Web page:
Mark Kennion, director, HAS Technology Group, offers his thoughts on how technology can be put to good use in the social care sector.
Growing demographic pressures, funding and the growth of the older population have presented a huge challenge to social care over the last decade. However, on a more positive note, we have seen the application of technology inspiring and delivering significant improvements in the delivery of care. Despite this, there is no immediate relief, and the sector needs to further embrace innovation and adapt to new care delivery models.
Our 20 years of experience has shown us that there is an appetite for technology and digital solutions, especially from providers and commissioners who are looking for the opportunity to improve services and quality. The barrier, however, is often how these solutions should best be implemented and managing the ‘change’ that comes with it, especially when there is resistance from a culture of unwanted change.
Delivering a new systems approach will be challenging, however embracing technology innovation can help make it happen. By treating digital projects as business change projects, not IT projects, any barriers can by mitigated to enable successful implementation.
Throughout the past 20 years, CM has worked closely with local authorities and care providers to supply software that enables better management of care provision and relevant data. We see it as our duty though, to continually innovate and offer new solutions that will drive the social care sector forward.
Today’s solutions deliver intelligence, enabling care providers and commissioners to make efficient and quality decisions. Care monitoring is evolving into a system which is less intrusive, yet more accurate and machine learning and AI provides new understanding of the huge volumes of monitoring data that is being collected.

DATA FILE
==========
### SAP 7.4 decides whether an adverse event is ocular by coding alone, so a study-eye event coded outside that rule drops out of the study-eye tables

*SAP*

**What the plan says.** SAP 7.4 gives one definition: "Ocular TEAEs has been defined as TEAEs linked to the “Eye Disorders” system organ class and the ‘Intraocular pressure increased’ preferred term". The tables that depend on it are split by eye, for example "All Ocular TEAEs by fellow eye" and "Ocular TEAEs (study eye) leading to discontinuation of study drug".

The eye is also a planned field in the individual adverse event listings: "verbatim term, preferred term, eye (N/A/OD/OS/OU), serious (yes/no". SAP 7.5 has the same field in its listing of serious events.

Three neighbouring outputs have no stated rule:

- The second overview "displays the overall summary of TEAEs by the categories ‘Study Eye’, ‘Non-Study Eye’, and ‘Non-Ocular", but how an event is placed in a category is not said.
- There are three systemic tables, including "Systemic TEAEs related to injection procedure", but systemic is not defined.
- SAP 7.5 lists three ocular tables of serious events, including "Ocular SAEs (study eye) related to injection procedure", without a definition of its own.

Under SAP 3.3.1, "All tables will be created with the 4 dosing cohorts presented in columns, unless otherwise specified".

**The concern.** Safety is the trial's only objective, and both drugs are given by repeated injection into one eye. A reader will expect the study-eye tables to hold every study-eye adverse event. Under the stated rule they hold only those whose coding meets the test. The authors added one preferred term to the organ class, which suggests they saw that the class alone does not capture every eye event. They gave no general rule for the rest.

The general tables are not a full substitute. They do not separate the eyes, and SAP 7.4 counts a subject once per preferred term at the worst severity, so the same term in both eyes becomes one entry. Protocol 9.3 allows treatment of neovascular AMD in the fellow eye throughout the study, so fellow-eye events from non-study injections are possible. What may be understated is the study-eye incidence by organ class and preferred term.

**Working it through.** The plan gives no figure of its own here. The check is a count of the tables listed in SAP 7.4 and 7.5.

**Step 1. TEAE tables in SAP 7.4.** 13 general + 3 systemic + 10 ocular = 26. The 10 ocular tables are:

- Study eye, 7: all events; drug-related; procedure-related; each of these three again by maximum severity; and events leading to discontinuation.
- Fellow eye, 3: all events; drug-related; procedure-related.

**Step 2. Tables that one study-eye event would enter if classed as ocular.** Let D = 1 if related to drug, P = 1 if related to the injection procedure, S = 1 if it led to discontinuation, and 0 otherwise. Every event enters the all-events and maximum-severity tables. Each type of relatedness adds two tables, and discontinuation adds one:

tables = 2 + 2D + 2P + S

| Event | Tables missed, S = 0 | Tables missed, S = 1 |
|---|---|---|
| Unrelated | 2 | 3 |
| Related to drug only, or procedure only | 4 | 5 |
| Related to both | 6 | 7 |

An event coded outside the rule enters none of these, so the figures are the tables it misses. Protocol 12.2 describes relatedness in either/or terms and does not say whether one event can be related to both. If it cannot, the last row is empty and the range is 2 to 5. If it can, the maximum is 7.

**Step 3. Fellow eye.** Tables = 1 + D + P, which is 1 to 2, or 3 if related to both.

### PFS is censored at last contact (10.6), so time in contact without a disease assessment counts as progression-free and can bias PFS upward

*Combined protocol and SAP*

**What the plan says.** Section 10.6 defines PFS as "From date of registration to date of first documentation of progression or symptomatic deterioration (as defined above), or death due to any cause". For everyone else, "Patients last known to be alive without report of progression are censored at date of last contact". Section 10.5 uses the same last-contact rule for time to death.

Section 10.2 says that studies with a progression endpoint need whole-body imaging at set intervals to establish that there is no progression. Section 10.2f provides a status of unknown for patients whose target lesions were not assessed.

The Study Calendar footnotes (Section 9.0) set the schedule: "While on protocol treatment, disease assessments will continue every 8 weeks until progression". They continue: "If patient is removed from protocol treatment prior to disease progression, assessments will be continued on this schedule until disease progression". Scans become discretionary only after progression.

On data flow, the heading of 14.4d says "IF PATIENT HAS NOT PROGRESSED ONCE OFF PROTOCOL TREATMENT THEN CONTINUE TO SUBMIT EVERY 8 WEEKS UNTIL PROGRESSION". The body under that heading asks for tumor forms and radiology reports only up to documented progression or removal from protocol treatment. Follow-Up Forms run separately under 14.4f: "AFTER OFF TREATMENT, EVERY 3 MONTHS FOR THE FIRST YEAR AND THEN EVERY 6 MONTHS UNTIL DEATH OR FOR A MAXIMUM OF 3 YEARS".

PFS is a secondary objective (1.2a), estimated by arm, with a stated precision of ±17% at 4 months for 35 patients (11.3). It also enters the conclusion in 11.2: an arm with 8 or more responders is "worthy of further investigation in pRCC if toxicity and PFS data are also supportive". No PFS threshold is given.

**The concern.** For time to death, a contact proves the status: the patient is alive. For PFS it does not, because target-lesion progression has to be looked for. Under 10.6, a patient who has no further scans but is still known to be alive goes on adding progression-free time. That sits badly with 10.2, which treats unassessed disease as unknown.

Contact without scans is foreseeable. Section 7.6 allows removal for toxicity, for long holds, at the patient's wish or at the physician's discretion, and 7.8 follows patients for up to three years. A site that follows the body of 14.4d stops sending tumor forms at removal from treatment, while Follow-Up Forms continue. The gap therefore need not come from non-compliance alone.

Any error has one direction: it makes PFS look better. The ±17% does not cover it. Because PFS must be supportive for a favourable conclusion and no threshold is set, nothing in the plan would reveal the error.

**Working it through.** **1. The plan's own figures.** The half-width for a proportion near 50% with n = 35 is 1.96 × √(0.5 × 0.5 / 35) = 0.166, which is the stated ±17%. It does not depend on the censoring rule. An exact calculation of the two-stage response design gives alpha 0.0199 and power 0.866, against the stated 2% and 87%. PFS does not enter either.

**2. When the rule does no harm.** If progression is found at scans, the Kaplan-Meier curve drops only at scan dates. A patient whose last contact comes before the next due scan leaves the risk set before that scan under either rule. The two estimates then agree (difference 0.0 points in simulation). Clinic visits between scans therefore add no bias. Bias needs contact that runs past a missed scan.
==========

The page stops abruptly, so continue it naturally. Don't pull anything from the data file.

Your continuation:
Our ARMED solution is using low cost environmental and wearable sensors to remotely monitor service user risk indicators and, using algorithms with Microsoft’s machine learning, picks up falls risk and other frailty indicators far earlier allowing preventative action to be taken.
With the rapid growth of our telecoms networks, the social care sector will soon see wearable and home-based sensors becoming the norm. Alongside this, access to your own healthcare records and the ability to self-diagnose will revolutionise personal care. As artificial intelligence enters our world, robotics will support care workers with their daily care routines; heavy lifting; medication management and health checks. Technology innovation has the power to radically transform the delivery of health and social care but the industry must break traditional models and embrace this change to reap the rewards.
There is a negative perception that the older generation are reluctant or unable to embrace technology. We’ve found the opposite. They are willing, eager and very capable of learning, especially when the immediate benefits can be seen. Those that wear our ARMED electronic activity trackers have been motivated to become more active and are proud to share their personal data with friends and family.
As an industry, we all need to work together to embrace technology and find solutions that ultimately provide a benefit to the end user. Technology is not capable of replacing the human element of providing personal care, but it is proven to make significant and positive changes to its quality and efficiency.